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Still a long way to go for Chinese business aviation

November 23, 2013 Aviation No Comments Email Email

In comparison with Europe, America and other developed countries, China’s business aviation industry is relatively young and small in size. However, the nation’s enormous development potential in business aviation has long attracted the world’s attention.

In China’s 12th Five-Year Plan — a series of the country’s social and economic development initiatives — the targets affecting the aviation industry include enhancing aviation infrastructure, improving the efficiency of utilisation of airspace resources and reforming the airspace management mechanism.

Warwick Hotel San FranciscoNevertheless, through its seemingly prosperous appearance, there are many problems to be addressed before China is able to usher in explosive growth in its business aviation sector. An insider from China Civil Aviation (CAA) says:

“From the airspace standpoint, it will not be easy for business aviation to achieve rapid development under the existing regulation for Air Traffic Control (ATC). Unlike America’s low- altitude airspace, China’s airspace is under very strict limits. The opening of airspace will require high-level government decision-making; the CAA and ATC alone will not be enough to change the status quo.”

It is also said that various government departments are still fumbling their way through the standard for China’s future low-altitude airspace. At the moment, it is still unclear how the airspace below 1000m would be measured.

The CAA insider adds:

“From the infrastructure perspective, China is still lacking in the number of airports and there are no airports exclusively used for business jets. However, discussions are in progress for the acceleration of airport construction and facilities that can support business jets. Airport construction remains to be a long-term work – it involves land, commerce, airspace and many other issues; there is also a big restriction on investors.”

It is deemed that the symbolic importance of opening China’s low-altitude airspace far exceeds its practical significance, but at least the country has taken its first step. At the moment an overall action plan is lacking in regards to the next steps in the opening of low-altitude airspace; its operability is premature and patience is needed to wait for the relevant government policies to be rolled out.

“It is fine to be expectant but don’t get overly excited,” the CAA insider says.

Fiona Zhi, Senior Business Development Manager from Chapman Freeborn’s Beijing office shares this view:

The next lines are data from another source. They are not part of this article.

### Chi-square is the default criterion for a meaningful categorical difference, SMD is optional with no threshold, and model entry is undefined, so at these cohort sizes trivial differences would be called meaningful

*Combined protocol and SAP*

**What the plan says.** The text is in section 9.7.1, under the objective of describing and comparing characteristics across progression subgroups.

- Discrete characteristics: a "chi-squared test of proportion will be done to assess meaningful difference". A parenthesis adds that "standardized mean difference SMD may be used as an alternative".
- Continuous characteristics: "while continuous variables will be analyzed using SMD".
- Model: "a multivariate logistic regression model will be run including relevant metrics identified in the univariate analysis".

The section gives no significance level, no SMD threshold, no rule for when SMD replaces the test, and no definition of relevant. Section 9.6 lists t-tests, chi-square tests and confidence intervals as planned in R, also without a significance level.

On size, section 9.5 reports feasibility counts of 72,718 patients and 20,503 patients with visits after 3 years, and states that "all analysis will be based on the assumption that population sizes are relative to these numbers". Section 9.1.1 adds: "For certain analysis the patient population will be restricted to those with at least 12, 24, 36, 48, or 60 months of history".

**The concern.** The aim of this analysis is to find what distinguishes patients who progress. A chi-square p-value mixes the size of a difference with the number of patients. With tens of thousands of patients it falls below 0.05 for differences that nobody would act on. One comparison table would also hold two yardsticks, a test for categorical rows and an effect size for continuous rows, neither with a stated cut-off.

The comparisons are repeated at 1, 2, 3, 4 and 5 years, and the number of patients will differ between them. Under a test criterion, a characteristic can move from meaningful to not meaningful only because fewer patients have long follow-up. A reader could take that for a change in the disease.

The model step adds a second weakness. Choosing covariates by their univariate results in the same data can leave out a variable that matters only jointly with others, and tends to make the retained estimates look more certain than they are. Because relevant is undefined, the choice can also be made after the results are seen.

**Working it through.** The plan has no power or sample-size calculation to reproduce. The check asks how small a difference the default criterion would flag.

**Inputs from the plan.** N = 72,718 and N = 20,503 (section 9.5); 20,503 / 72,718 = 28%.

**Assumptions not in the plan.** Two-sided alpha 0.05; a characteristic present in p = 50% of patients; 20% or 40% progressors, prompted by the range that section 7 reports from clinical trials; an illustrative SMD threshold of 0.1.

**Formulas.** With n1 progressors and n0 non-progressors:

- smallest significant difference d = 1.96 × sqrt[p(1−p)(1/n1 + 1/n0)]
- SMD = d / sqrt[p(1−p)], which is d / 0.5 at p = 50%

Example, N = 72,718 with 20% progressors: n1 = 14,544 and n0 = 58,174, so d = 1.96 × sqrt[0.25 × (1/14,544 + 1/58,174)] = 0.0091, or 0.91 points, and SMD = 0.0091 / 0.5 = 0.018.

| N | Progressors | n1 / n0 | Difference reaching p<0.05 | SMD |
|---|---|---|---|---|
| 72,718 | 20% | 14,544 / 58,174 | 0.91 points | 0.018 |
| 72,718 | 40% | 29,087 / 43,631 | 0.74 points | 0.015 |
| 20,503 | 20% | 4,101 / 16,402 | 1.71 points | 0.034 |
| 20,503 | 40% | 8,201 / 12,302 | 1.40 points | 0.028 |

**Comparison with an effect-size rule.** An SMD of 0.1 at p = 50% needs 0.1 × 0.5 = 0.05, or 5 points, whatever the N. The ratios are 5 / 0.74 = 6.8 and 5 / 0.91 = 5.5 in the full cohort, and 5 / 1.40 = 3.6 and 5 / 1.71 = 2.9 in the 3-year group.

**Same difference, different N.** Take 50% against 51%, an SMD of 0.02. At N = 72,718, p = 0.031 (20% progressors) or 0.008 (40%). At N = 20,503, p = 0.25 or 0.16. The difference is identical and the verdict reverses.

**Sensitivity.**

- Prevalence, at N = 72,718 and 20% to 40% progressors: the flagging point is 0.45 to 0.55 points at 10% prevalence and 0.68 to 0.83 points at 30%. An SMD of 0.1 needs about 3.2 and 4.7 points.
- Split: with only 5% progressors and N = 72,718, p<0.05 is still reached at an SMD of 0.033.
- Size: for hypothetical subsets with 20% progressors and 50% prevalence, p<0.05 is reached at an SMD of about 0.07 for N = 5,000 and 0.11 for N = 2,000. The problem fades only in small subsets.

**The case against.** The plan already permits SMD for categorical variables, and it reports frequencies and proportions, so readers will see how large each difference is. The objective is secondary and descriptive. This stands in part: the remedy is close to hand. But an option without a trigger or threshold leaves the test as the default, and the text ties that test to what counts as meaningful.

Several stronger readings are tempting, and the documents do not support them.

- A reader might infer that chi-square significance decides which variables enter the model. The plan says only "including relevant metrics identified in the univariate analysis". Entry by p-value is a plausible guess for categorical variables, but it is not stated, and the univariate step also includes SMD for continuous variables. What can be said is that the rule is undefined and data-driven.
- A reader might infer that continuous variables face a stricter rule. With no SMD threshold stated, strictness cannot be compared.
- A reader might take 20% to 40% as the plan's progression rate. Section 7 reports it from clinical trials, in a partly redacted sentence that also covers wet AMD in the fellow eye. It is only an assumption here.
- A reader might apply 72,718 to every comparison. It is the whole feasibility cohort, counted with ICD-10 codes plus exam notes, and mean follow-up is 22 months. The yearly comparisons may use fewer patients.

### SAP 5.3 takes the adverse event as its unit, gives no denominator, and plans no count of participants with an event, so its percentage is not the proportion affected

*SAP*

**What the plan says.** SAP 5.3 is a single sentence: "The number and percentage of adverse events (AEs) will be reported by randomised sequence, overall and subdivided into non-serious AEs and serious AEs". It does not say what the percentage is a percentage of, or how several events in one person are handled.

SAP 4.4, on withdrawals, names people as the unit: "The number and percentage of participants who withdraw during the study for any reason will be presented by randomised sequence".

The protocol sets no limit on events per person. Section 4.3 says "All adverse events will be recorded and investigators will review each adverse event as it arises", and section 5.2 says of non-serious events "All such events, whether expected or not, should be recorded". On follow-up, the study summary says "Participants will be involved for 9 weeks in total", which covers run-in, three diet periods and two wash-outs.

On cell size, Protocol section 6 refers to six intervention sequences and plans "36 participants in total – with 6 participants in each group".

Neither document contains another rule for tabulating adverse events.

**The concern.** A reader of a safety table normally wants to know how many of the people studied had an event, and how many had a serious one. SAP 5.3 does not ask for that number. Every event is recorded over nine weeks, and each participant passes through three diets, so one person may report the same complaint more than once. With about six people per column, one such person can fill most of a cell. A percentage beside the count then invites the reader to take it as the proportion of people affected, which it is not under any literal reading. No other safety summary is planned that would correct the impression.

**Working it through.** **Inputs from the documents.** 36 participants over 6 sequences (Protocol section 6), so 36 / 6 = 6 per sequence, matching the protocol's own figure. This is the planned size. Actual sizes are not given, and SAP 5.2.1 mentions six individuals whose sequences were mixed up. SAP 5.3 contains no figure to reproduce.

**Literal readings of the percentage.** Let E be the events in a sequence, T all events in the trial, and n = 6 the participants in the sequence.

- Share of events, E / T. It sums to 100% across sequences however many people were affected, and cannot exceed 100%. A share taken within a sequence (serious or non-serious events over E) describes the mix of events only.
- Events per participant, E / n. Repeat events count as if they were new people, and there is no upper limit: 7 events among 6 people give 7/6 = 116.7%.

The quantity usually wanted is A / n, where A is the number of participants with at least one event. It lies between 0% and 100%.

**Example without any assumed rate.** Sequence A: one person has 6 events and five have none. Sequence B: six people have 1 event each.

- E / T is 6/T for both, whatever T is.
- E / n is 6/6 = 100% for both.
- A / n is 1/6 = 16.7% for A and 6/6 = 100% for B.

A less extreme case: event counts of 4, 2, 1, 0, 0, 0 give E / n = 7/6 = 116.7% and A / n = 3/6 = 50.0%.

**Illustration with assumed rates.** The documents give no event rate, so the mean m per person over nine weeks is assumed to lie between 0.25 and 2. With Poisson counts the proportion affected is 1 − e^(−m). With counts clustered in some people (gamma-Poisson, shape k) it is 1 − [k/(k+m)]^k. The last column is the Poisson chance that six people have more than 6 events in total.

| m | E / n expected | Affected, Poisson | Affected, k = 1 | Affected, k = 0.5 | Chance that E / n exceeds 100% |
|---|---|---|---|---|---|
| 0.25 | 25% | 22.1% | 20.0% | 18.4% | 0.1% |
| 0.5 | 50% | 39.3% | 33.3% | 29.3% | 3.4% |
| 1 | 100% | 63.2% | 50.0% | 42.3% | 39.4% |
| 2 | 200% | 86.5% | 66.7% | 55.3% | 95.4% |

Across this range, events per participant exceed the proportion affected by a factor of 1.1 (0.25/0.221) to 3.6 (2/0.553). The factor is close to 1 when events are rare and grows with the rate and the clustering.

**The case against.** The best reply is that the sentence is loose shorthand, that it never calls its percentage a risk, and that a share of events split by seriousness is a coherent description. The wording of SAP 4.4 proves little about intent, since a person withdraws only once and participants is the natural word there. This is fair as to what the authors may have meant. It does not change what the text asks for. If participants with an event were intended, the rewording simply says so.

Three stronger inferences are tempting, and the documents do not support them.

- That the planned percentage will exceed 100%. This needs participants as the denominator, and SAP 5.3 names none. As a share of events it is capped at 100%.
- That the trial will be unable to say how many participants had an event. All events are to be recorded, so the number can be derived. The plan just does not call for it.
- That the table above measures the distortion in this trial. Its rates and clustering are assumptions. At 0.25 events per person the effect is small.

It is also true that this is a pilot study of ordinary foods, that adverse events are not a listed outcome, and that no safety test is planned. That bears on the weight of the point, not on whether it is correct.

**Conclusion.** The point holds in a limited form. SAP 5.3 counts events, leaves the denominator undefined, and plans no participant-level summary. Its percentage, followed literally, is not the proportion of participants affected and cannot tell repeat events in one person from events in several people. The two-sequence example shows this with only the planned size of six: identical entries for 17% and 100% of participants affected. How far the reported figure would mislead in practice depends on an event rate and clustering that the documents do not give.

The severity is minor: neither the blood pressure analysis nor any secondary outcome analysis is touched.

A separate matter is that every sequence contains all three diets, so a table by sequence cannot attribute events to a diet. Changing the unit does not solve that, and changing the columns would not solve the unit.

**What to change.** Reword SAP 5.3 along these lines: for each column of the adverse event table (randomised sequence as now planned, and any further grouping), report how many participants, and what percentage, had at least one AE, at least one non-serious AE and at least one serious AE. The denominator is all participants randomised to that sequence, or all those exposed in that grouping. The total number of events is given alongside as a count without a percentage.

“The Chinese government has always shown a supportive attitude towards the business aircraft market because it helps to generate tax revenue and drive the development of related infrastructure. However, the lack of airports and many strict restrictions on air routes for non-B- registered aircraft are hindering the development of business aviation in China.”

At the same time, there are very limited resources to service business jets at the existing airports – some small and medium airports have no related facilities and equipment at all. Hence, in terms of business jet utilisation, China has not been able to reach the level as that of the more mature markets. The lack of fixed-based operators (FBO) also limited the use of business jets as a form of efficient and convenient means of transport.

Zhi also says that the current policies in China are largely protective of the domestic business jet operators – this has greatly reduced the competitiveness of foreign operators that have the experience to provide a greater level of service. As a result, domestic operators are unable to improve their level of service to match the world standard. Consequently, many business jet owners would rather entrust their aircraft to foreign aircraft management companies; they would even fly their aircraft empty overseas to perform cleaning and regular inspections.

Although business aviation in China had a late start, many relevant government departments and related industries are holding high hopes for this sector. Chapman Freeborn also sees much room for growth in Chinese business aviation.

There is certainly more to be done for the development of Chinese business aviation – enhancing infrastructure developments, making quick improvements to the business jets facilities, opening of low-altitude airspace, and refining service standards are critical to the development of business aviation.

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